Fiction Reads: A Tiger for Malgudi by RK Narayan

RK Narayan (1906 – 2001)
Most of RK Narayan’s novels and short stories are set in the fictional, sleepy town of Malgudi, somewhere in south India. A Tiger for Malgudi is no exception. Even as an aging zoo tiger narrates its life history, the story’s climatic moments inevitably occur in the small town. Instead of its usual full-fledged role, Malgudi makes a guest appearance here. But more of that later, sample an excerpt from the first chapter: 
You are not likely to understand that I am different from the tiger next door, that I possess a soul within this forbidding exterior. I can think, analyse, judge, remember and do everything that you do, perhaps with greater subtlety and sense. I lack only the faculty of speech. 
But if you could read my thoughts, you would be welcome to come in and listen to the story of my life. At least, you could slip your arm through the bars and touch me and I will hold out my forepaw to greet you, after retracting my claws, of course.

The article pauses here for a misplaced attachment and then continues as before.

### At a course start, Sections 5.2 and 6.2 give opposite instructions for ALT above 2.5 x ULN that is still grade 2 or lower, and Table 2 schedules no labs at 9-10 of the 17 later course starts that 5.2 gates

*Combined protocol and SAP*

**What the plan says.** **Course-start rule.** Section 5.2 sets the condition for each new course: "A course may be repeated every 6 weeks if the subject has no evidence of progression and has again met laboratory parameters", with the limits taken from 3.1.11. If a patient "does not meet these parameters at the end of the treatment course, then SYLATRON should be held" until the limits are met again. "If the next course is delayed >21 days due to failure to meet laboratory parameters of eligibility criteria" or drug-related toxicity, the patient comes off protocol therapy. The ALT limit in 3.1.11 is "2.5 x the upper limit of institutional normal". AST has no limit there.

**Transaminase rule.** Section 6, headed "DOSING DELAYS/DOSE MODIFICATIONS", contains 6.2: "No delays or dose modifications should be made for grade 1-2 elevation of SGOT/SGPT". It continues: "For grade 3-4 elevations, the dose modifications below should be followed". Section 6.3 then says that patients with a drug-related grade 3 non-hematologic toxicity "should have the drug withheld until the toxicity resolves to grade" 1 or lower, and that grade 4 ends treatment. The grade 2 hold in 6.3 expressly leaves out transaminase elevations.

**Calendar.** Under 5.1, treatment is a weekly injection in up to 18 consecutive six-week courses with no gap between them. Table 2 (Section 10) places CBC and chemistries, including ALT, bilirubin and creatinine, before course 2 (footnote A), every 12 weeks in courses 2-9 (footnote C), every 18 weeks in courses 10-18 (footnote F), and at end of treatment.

A common thread runs through most of Narayan’s works, the flow persists here. The storytelling is simple, the characters well-defined, there are no complexities in the plot. Time is an invisible character in all Malgudi tales, it is as if time lingers on a park bench, or stands still as a statue while passing Malgudi. 
Many times I have found this lingering pace a bother in Narayan’s novels. This despite the fact that none of Narayan’s novels extend beyond 300 pages. But A Tiger for Malgudi is one Narayan novel I love returning to. The 176-page length works for the book. It has the charm of a fable, old world wisdom, incidental humour and at its best moments, a leisurely, enjoyable aroma of a much-repeated (and thus polished) grandmother’s tale.

(Article by Snehith Kumbla) 

2 thoughts on “Fiction Reads: A Tiger for Malgudi by RK Narayan”

  1. I've only read Malgudi Days, the book of short stories in fiction by R. K. Narayan; I enjoyed the humour as a kid and the emotional subtleties when I re-read as an adult! I did recently read his retelling of the Indian epics, but unfortunately had to return the library copy halfway through Ramayana. With Narayan, I can always count on a blend of wit and wisdom. The final line of your review has convinced me to go hunt for this book.


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